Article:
Margin: Restoring Emotional, Physical, Financial, an Time Reserves to Overloaded Lives by Richard A. Swenson, M.D. (NavPress,2004)—As I prepared to read this book, I noticed the warning on the rear cover, “Overload is not having time to finish the book you’re reading on stress. Margin is having time to read it twice.” Ouch. Well, it did hurt to read, but it felt good to embrace these Biblical and sensible truths from this medical doctor who knows his subject from personal experience. From diagnosis and treatment of the problem, to practical helps for overloaded people, I found this book to be one of the most valuable I have read this year. In fact, I have incorporated many of his thoughts into my own life, recognizing that I have suffered from the disease of overload and now tasting the joys of margin. I have not arrived. But I have read the book through, without interruption, and at least scanned it again for this review. Next goal: read it again. That will be the measure of margin indeed. Get the book before vacation. Come back truly refreshed.
Rawhide Down: The Near Assassination of Ronald Reagan by Del Quentin Wilber (Henry Holt and Company, 2011)—If you like the fast-paced, gripping way that the television show “24” unfolds, you will like this book. I could not put it down. This takes you behind the scenes with one who was there and whose actions and quick thinking likely saved the life of the 40th president of the United States. This book also reveals the courage and character of President Reagan in a new way. It is no wonder that Americans embraced this son of the Midwest the way we did. It is no wonder we grieved and honored him in such a remarkable way when he passed from this life. I have personally read many Reagan books. This one is different. This one moves—on many levels. Get it, find a comfortable chair, some good coffee or iced tea, settle in for the morning or afternoon and hop on a historical ride you won’t soon forget.
Faith on Trial: Psalm 73 by Martyn Lloyd-Jones, with an Introduction by Kevin DeYoung (Christian Focus, 2011)—While I was ill, during the spring, and forced to take medical leave to focus on healing with prayer, rest, and doctors’ help (and the loving care of my wife and son), I had the happy opportunity to spend time with “the Doctor.” As all Welsh Christians know, and now a great number of the Christian world that has read this former surgeon who descended to a small village pastorate and was raised to the great pulpit of Westminster Chapel, London, “the Doctor” is Dr. Martyn Lloyd-Jones (1899-1981). This particular series of expositions on Psalm 73 at Westminster Chapel has brought help and healing to many. Dr. Lloyd-Jones uses this divinely inspired text, the experience of a believing man who has gone through faith and doubt (not unbelieving doubt, but the doubt that comes from theodicy, and the great questions of God’s goodness, His sovereignty, and yet the pain and heartache of the faithful and the seeming blessing on the ungodly) and back to faith again, but now an informed faith, a renewed faith. I found that as I journeyed through this Psalm and I clung to these words “Whom have I in heaven but Thee? And there is none upon earth that I desire beside Thee. My flesh and my heart faileth: but God is the strength of my heart, and my portion forever.” At the end of all my questions and in the midst of all of my trials in this life, I can only do what Lloyd-Jones said of these verses in Psalm 73:25-26:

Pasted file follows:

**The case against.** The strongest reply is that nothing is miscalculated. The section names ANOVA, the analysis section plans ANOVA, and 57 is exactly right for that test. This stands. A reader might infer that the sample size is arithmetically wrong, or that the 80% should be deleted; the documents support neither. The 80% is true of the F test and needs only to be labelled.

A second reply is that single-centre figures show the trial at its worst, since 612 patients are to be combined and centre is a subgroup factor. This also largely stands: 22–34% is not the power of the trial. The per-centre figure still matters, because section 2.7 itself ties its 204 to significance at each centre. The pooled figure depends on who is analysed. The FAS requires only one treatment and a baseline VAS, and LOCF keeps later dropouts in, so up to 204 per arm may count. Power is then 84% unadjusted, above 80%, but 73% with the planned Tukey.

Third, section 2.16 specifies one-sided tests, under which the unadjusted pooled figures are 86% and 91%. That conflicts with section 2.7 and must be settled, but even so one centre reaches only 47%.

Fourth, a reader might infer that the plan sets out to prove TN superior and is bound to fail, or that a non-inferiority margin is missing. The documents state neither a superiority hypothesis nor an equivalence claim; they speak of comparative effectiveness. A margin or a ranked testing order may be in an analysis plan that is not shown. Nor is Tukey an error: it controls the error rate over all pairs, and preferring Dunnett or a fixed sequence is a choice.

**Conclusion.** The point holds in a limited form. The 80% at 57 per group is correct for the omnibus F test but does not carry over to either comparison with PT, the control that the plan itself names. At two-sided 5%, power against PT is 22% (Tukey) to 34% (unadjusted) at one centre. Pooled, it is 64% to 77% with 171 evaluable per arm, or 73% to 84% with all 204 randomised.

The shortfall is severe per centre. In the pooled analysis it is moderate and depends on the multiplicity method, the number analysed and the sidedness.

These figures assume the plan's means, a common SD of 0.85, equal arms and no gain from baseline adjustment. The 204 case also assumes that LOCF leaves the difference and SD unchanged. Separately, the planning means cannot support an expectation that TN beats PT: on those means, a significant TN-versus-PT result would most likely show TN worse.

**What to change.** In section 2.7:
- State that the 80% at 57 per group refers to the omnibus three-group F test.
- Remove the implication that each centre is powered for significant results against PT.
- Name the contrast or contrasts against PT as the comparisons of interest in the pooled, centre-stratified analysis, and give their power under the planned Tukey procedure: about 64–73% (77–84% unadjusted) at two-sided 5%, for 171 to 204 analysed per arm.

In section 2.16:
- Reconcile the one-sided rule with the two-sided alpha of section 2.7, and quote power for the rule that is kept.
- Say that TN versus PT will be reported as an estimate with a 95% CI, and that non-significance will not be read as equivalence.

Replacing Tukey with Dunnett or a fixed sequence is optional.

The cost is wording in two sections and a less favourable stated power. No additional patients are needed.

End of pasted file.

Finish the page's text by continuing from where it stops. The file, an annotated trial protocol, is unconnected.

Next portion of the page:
“Here, in view of all his experience, he can do nothing but give himself to the worship and adoration of God.”
To come to this place is do what my son told me, as we talked about these things, “Dad, I don’t have answers, but I do have peace.” That is where the Psalmist ended up too. That is where we all want to go.